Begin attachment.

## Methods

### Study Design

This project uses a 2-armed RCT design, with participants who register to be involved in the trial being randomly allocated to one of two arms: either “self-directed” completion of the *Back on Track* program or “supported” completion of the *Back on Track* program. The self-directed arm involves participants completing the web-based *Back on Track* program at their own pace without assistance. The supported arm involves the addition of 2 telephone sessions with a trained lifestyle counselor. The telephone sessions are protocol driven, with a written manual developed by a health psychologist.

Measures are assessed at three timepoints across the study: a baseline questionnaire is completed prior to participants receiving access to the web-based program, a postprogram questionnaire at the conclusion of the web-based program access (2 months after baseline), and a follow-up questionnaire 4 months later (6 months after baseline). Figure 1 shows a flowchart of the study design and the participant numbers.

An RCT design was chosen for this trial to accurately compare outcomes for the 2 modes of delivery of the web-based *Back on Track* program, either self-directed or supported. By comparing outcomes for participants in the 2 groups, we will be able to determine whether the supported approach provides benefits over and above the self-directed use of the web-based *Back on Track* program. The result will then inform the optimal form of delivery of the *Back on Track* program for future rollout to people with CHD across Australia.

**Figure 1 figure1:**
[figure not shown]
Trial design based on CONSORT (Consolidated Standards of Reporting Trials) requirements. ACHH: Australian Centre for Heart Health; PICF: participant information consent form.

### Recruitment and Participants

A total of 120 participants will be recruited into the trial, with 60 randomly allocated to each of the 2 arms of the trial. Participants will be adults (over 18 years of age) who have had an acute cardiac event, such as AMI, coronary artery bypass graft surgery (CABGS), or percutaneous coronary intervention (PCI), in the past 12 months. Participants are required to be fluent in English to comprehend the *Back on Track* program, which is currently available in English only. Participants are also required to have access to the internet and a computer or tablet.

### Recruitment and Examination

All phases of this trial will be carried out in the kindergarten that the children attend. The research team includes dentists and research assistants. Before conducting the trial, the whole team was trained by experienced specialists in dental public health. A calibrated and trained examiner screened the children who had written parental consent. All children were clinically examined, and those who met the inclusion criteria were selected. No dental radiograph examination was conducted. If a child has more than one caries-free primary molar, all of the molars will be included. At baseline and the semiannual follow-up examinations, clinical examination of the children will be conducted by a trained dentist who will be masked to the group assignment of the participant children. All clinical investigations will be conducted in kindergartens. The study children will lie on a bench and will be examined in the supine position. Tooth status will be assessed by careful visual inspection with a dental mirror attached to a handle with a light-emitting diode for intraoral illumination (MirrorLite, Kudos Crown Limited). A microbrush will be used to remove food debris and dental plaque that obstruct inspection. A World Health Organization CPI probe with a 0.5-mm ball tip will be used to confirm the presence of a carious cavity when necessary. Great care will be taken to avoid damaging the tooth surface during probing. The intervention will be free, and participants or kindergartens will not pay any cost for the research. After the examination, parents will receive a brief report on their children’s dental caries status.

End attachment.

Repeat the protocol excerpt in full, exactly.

## Methods

### Study Design

This project uses a 2-armed RCT design, with participants who register to be involved in the trial being randomly allocated to one of two arms: either “self-directed” completion of the *Back on Track* program or “supported” completion of the *Back on Track* program. The self-directed arm involves participants completing the web-based *Back on Track* program at their own pace without assistance. The supported arm involves the addition of 2 telephone sessions with a trained lifestyle counselor. The telephone sessions are protocol driven, with a written manual developed by a health psychologist.

Measures are assessed at three timepoints across the study: a baseline questionnaire is completed prior to participants receiving access to the web-based program, a postprogram questionnaire at the conclusion of the web-based program access (2 months after baseline), and a follow-up questionnaire 4 months later (6 months after baseline). Figure 1 shows a flowchart of the study design and the participant numbers.

An RCT design was chosen for this trial to accurately compare outcomes for the 2 modes of delivery of the web-based *Back on Track* program, either self-directed or supported. By comparing outcomes for participants in the 2 groups, we will be able to determine whether the supported approach provides benefits over and above the self-directed use of the web-based *Back on Track* program. The result will then inform the optimal form of delivery of the *Back on Track* program for future rollout to people with CHD across Australia.

**Figure 1 figure1:**
[figure not shown]
Trial design based on CONSORT (Consolidated Standards of Reporting Trials) requirements. ACHH: Australian Centre for Heart Health; PICF: participant information consent form.

### Recruitment and Participants

A total of 120 participants will be recruited into the trial, with 60 randomly allocated to each of the 2 arms of the trial. Participants will be adults (over 18 years of age) who have had an acute cardiac event, such as AMI, coronary artery bypass graft surgery (CABGS), or percutaneous coronary intervention (PCI), in the past 12 months. Participants are required to be fluent in English to comprehend the *Back on Track* program, which is currently available in English only. Participants are also required to have access to the internet and a computer or tablet.

### Recruitment and Examination

All phases of this trial will be carried out in the kindergarten that the children attend. The research team includes dentists and research assistants. Before conducting the trial, the whole team was trained by experienced specialists in dental public health. A calibrated and trained examiner screened the children who had written parental consent. All children were clinically examined, and those who met the inclusion criteria were selected. No dental radiograph examination was conducted. If a child has more than one caries-free primary molar, all of the molars will be included. At baseline and the semiannual follow-up examinations, clinical examination of the children will be conducted by a trained dentist who will be masked to the group assignment of the participant children. All clinical investigations will be conducted in kindergartens. The study children will lie on a bench and will be examined in the supine position. Tooth status will be assessed by careful visual inspection with a dental mirror attached to a handle with a light-emitting diode for intraoral illumination (MirrorLite, Kudos Crown Limited). A microbrush will be used to remove food debris and dental plaque that obstruct inspection. A World Health Organization CPI probe with a 0.5-mm ball tip will be used to confirm the presence of a carious cavity when necessary. Great care will be taken to avoid damaging the tooth surface during probing. The intervention will be free, and participants or kindergartens will not pay any cost for the research. After the examination, parents will receive a brief report on their children’s dental caries status.